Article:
Making Bonaduce
The notorious star cultivates his radio career back where it all began
by Stephanie Twining

It’s a Tuesday morning in January, and Danny Bonaduce is relaying a story to the listeners of his morning radio show on 94WYSP. Naked photos of the Broomall-born former child star have landed on the desk of a tabloid editor, and she’s not even going to bother printing them—it’s nothing people haven’t seen before.

“I just don’t have a skeleton in my closet or a secret to be kept,” Bonaduce tells me over the phone later that day.

It’s true. There’s really nothing you can say about him that hasn’t already been said. He himself will be the first to tell you that yes, he had drug and alcohol problems; yes, he was arrested for assault; yes, he slashed his wrists on reality TV.

The one thing that people don’t know about Bonaduce, is that he’s actually a really nice guy.

“People wonder what I’m going to do when I walk into a room,” he says. “You can see it. You can see them looking at you with one eye like you are going to set the house on fire. And the magic trick I seem to do is when I leave, they go, ‘Wow, you’re really nice. Will you come back over sometime?’ That’s the thing that surprises people.”

The 2005 reality show Breaking Bonaduce, which centered on his failing marriage to now ex-wife Gretchen Hillmer, is mostly to blame for the bad-boy reputation. When Bonaduce would do something so outrageous—like locking himself in the bathroom and slitting his wrists with a razor—producers would encourage him to top himself, not stop himself.

“It was such a big hit, and it just kept going further and further and further,” Bonaduce says. “By the time I figured I couldn’t keep topping it, that somebody was going to get hurt, people I’d known my whole life were actually frightened of me. I really went out on a limb on that show.”

In an effort to save his career, the father of two wrote, produced and starred in another hit reality show, I Know My Kid’s a Star, where he taught child actors and their parents how to manage their money and careers and avoid becoming yet another cliché.

Bonaduce’s maniac persona still follows him wherever he goes, but he insists that in actual reality, he lives a quiet, boring life. He lives a 4-minute walk from the radio station’s Old City studio and names fishing and reading as his favorite hobbies.

But then, during our interview, his other line beeps in.

“Nobody ever calls me, so it must be the boss,” he says.  A minute later he returns. It was Hulk Hogan. “We’re friends,” he explains. “He just took over TNA [Wrestling on Spike TV], and my guess is that he wants me to wrestle for him.”

A boring life, indeed.

Before he was cast as smart-alecky middle child Danny Partridge on the 1970s series The Partridge Family, Bonaduce’s family lived modestly in Delaware County—first in Broomall, and later in a converted 19th century schoolhouse in Birchrunville. His late father, Joe, worked at the Philadelphia Zoo and then moved the family to Los Angeles to become a writer and producer for such sitcoms as The Dick Van Dyke Show, The Andy Griffith Show and One Day at a Time.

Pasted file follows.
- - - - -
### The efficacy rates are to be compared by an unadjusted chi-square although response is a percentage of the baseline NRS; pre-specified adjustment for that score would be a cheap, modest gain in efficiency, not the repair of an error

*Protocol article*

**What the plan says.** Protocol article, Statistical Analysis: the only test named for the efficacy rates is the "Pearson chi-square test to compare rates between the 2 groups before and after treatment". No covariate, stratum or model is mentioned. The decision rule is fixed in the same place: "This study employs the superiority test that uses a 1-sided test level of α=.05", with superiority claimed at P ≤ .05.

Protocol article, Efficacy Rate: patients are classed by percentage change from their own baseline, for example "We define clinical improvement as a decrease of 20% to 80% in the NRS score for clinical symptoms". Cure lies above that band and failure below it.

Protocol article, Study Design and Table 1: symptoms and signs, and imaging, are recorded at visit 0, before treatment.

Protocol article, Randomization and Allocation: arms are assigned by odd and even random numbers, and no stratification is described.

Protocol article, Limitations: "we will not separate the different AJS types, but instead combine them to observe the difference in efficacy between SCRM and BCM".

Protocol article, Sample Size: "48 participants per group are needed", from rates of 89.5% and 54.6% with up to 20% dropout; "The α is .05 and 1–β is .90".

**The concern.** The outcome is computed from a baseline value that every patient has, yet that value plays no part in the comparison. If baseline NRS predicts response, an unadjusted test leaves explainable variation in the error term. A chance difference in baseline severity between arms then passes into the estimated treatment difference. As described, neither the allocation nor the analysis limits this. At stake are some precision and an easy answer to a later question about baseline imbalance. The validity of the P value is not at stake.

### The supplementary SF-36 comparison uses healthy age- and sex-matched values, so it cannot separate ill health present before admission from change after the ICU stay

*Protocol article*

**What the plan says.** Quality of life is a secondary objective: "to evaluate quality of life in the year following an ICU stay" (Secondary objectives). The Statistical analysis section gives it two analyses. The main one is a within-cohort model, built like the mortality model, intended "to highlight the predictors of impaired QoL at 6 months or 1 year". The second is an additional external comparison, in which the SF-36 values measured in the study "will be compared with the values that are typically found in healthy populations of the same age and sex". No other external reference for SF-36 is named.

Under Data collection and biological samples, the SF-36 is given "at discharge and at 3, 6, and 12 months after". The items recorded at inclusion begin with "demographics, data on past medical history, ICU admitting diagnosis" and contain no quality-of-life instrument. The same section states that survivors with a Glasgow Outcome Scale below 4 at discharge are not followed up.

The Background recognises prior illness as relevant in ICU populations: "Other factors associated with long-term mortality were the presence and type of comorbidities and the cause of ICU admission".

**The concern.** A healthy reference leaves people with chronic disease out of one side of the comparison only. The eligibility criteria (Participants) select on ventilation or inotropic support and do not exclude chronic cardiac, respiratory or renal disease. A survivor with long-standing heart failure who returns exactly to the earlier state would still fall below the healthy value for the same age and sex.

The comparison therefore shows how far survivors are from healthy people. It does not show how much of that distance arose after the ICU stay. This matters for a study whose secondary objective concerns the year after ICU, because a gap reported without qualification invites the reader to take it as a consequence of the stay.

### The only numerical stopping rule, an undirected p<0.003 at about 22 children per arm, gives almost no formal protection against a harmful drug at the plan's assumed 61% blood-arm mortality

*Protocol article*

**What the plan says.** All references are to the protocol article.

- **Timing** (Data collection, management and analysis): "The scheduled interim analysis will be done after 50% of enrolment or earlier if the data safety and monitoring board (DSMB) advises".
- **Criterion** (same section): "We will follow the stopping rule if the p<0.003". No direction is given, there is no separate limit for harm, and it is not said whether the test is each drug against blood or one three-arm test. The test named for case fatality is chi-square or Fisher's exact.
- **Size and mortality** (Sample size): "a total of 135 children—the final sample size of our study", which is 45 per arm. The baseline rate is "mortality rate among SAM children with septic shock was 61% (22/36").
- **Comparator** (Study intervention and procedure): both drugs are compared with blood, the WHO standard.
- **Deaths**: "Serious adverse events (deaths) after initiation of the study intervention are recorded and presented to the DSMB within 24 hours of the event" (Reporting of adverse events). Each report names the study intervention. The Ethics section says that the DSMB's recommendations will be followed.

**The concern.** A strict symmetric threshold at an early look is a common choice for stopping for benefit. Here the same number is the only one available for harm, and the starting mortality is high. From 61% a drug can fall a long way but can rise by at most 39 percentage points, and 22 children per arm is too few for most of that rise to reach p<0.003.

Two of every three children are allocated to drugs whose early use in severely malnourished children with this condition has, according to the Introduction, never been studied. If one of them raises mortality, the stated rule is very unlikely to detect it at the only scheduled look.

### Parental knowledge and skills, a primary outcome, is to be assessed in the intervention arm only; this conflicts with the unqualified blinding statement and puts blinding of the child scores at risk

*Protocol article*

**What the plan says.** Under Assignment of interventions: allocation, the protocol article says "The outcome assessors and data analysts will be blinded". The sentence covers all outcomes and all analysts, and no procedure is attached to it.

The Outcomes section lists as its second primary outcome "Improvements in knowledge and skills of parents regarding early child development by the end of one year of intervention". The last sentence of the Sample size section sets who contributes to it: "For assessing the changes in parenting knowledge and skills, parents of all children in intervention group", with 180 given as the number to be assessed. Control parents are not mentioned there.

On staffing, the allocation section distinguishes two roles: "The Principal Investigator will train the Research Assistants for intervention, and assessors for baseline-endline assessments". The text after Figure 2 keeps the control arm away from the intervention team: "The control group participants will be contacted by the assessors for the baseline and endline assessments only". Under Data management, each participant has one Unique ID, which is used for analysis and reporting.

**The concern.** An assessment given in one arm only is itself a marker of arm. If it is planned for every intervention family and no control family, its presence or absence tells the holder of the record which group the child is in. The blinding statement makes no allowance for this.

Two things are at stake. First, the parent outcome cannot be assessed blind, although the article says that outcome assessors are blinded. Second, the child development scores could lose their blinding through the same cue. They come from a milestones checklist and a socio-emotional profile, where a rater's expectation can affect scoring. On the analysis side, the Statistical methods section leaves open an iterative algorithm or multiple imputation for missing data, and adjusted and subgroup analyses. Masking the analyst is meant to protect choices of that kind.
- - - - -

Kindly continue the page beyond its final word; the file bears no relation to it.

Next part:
Although the Bonaduces now live within 10 miles of each other in Los Angeles, Danny is finding that family get-togethers are more frequently in the Philadelphia area now that he’s back. The family visits usually follow the same routine. First, they drive out to the schoolhouse, which is the first house Bonaduce remembers calling home. Then they dine at the Kimberton Inn, and, of course, they make a stop at the Philadelphia Zoo.

“I lived in Los Angeles most of my life, but all our traditions really started here,” Bonaduce says. “My family comes to visit me in Philadelphia, all of a sudden I have traditions I didn’t know about.”

After two years on The Partridge Family, followed by a period of drug abuse, bankruptcy and living out of his car, Bonaduce returned to Havertown to live with his aunt. In 1988, he launched a new career as a radio talk show personality at Philadelphia’s Eagle 106. He went on to have successful radio shows in Phoenix, Chicago, Detroit, New York and Los Angeles, and finally returned to Philly in November 2008. His show here continues to gain fans at an even pace, which he says he actually prefers to the hoopla and rollercoaster ratings he’d received in other cities.

“When I went to Chicago or places like that, I was met at the airport by the press asking about what the show was going to be like,” he says. “But I was born here, I started my first radio show here, my career started here. I used to do interviews every summer during The Partridge Family when I would come back home to visit my family. So the fanfare that I would usually get when I come to a new city was much less this time.

“At first I went, ‘Oh man, is this going to be like you can’t be a prophet in your own hometown? Am I in trouble?’ But we started off in a pretty bad position, and it’s gone up every single month since.”

He’s also still writing and pitching television shows— his latest idea would have required the participation of his fiancée, Amy Railsback, a 27-year-old former school teacher who now manages his career, but to Bonaduce’s dismay, she wants nothing to do with TV. His children, Dante and Isabella, from his 16-year marriage to Hillmer, are also disenchanted with celebrity life.

Bonaduce maintains that his first priority is radio. “Radio is what I do,” he says. “Television shows come and go, but I’ve been on the air every single day of my life for the last 20 years.”

And in Philly, he says, he’s ready to stay put.